Tuesday, July 2, 2013

So, You're Okay With NSA Spying?

They're doing it for pure and altruistic reasons, right? Keeping us safe from terrorists, ne'er-do-wells, and the like, that's the idea, right? Gotta break a few eggs to make an omelet, that sort of thing. As long as they're keeping us safe, though, it's okay, right?

You mean like the FBI is allegedly supposed to be doing?

Ex-agent apologizes at Bulger trial for killing
BOSTON (AP) — A former FBI agent who admitted taking payoffs from James "Whitey" Bulger appeared to choke back tears as he offered a dramatic apology to the family of one of the reputed gangster's alleged murder victims.
"Not a day in my life has gone by that I haven't thought about this. Not a day in my life has gone by that I haven't prayed that God gives you blessing and comfort for the pain that you suffered," John Morris, his voice cracking, told a widow and her three sons Monday during cross-examination by a defense lawyer at Bulger's racketeering trial.
For a measly $7K this guy ratted someone out to the mob, serving what was essentially a death sentence to the person in question - as well as the innocent bystander who gave him a ride home the night he was killed. The F-freakin'-BI. Sold someone out for less than the price of a new car (in 1980s $$$s). Some poor bastard who was just trying to help someone got gunned down by the mob for having the wrong guy in his car, and this FBI agent - one of the Feds, the alleged "good guys" - was directly responsible.

You can take your apology and fold it until it's all corners, agent Morris.

Now, for anyone who's hunky-dory with handing over all kinds of special, unconstitutional powers to the NSA (or any of the other Federal agencies - or state, even), think about what this kind of power in the hands of a corrupt agent could mean. Yeah. Imagine your credit card numbers that they've pulled from your Amazon account being given to Russian scammers. And that's one of the kinder scenarios. Unless and until these matters are handled 100% by machines - and that's never going to happen - I'd prefer my private matters not be accessible to agencies that might have "agents" like Morris working for them.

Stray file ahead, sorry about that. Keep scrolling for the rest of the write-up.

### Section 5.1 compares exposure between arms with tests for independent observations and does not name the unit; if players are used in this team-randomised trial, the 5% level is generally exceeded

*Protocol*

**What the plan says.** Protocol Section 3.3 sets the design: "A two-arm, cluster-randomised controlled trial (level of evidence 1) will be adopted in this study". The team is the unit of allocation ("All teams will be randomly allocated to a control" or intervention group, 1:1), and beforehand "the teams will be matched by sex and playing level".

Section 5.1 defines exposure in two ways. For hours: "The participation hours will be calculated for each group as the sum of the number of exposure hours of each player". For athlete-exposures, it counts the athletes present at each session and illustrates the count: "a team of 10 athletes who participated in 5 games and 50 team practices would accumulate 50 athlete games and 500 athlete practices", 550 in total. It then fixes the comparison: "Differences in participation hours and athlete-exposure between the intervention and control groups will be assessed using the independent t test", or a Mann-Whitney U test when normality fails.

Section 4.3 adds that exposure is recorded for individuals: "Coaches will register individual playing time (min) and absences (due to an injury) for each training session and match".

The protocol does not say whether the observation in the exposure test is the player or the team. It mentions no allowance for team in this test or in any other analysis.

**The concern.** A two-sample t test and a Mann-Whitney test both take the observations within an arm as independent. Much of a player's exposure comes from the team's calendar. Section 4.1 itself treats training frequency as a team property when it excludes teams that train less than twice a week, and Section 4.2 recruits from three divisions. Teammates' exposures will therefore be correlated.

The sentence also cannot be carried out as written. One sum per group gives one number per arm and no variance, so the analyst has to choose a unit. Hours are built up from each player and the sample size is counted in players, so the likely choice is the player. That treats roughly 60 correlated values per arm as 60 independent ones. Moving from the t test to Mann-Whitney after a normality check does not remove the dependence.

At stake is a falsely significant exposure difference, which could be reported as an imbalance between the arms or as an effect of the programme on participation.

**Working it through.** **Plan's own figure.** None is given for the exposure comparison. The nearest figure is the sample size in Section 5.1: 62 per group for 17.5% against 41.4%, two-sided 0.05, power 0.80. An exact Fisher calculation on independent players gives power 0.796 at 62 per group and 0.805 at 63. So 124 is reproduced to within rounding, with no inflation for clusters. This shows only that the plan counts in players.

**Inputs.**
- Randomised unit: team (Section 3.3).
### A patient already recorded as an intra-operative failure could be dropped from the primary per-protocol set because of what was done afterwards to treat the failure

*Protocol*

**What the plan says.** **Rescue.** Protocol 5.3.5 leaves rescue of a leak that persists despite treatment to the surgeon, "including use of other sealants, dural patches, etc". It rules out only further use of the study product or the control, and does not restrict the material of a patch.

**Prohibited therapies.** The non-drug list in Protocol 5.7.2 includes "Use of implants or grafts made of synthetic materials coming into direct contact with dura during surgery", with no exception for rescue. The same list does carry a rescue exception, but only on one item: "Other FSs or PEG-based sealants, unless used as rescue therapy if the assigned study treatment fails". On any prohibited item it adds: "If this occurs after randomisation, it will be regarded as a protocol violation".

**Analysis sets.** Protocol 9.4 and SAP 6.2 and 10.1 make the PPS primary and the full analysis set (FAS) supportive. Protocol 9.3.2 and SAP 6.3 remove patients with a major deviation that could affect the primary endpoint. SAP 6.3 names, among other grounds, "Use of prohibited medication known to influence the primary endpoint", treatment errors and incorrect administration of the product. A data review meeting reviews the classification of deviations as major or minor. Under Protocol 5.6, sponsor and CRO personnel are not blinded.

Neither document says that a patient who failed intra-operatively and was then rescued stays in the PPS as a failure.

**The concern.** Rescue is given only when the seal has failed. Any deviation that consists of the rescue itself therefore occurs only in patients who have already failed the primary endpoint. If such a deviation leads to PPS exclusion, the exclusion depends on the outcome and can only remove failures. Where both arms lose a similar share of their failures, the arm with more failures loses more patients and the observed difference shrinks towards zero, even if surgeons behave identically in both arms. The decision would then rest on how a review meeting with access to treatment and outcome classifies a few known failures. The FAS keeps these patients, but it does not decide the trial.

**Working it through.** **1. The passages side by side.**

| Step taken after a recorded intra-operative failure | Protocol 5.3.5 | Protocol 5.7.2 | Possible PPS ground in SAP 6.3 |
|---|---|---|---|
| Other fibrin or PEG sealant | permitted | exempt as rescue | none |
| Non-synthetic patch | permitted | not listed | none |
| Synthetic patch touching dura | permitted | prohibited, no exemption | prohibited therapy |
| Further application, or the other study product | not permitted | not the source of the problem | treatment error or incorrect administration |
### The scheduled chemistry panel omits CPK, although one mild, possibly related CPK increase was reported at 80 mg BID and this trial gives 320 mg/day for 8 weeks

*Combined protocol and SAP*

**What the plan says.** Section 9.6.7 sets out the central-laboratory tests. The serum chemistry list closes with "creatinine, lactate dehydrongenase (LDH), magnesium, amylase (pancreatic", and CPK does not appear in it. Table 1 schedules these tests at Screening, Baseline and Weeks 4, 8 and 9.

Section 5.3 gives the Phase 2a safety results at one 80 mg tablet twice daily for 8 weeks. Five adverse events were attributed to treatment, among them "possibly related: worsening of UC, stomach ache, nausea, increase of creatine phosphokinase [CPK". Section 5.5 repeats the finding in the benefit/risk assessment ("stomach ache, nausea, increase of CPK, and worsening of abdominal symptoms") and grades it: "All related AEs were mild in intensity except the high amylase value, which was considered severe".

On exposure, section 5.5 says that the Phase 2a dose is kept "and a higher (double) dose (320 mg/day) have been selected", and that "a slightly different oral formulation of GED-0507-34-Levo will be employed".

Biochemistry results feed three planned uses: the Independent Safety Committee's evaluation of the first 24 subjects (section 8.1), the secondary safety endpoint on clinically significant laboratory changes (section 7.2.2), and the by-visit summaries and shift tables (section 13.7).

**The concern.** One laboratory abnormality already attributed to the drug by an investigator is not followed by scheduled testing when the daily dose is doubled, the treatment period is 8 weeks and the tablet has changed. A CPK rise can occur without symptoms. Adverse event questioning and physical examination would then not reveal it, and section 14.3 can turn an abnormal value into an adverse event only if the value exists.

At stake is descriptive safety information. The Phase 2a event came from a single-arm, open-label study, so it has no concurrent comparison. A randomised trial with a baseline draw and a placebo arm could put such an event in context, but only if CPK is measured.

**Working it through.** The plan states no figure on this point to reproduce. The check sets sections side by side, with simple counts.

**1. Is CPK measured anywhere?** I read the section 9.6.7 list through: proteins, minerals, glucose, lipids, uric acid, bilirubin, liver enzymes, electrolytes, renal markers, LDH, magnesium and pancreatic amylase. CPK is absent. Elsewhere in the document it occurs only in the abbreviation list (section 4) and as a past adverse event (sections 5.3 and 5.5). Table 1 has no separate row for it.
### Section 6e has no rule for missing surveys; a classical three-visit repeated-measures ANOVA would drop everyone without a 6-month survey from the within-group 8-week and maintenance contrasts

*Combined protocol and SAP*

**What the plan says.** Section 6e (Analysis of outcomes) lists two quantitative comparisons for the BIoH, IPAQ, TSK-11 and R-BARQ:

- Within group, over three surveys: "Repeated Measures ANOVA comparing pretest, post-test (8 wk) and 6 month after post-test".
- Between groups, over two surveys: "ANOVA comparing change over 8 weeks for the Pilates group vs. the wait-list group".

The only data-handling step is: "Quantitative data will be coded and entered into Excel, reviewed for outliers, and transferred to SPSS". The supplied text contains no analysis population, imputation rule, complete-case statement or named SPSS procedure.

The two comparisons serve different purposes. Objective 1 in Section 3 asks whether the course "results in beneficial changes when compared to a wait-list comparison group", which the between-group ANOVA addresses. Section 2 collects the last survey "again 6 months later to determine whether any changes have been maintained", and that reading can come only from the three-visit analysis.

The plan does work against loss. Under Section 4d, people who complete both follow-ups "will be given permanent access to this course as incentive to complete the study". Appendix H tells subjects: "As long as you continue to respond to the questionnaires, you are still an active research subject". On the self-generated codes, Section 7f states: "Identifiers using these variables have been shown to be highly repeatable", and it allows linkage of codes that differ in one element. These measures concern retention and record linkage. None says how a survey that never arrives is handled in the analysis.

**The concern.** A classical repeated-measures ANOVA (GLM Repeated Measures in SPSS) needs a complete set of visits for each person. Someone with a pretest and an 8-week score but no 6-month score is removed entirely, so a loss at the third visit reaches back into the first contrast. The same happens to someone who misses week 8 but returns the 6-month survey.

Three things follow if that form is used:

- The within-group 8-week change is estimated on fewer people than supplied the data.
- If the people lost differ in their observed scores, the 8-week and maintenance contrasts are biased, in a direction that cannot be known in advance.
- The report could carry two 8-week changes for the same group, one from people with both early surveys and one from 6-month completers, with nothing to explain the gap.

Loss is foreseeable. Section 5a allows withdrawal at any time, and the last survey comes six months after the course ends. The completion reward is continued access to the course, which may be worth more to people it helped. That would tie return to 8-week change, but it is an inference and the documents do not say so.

Go over to #1 blogson's for information on how to better protect yourself online, just because...

That is all.


Crotalus said...

Interesting how the gov't is all hunky-dory with spying on us, yet they come unglued, and want to charge Snowden with espionage when he spies on them, and then outs them.

Hypocrite much, gov?

What's good for the goose is good for the gander. Or, STOP SPYING ON US, DAMMIT!

NotClauswitz said...

In East Germany where the STASI security-apparatus rule supreme and an estimated one-in-seven people snitched on each other, the most common crime prosecuted in the five years before the Wall came down and Re-Unification occurred was failure to report a crime you knew about.
See, THEY knew and knew that YOU knew - so they could go pick-up ANYBODY, at ANY TIME, and nail them with this "failure to report" bit.

Irishdoh said...

The real sad part in this is that this man was directly responsible for two deaths and did not serve a day in jail.

Old NFO said...

It's becoming the norm rather than the exception... sigh... And they DO NOT like it when you poke back...

TS said...

Since two people said it, I will offer my opinion that the agent was indirectly responsible for those murders- not directly responsible. The ones directly responsible would be the ones who actually commit the act. If someone aided that act in a significant way, I would call that indirectly responsible (like providing information). I agree with the larger point being made, it’s just that I am used to arguing with people who want to cast the widest net of responsibility as possible - like saying the NRA is responsible for murdering 20 children in Connecticut (not to imply that is what you are doing). It has just caused me to be nitpicky about how I use the word “responsible”.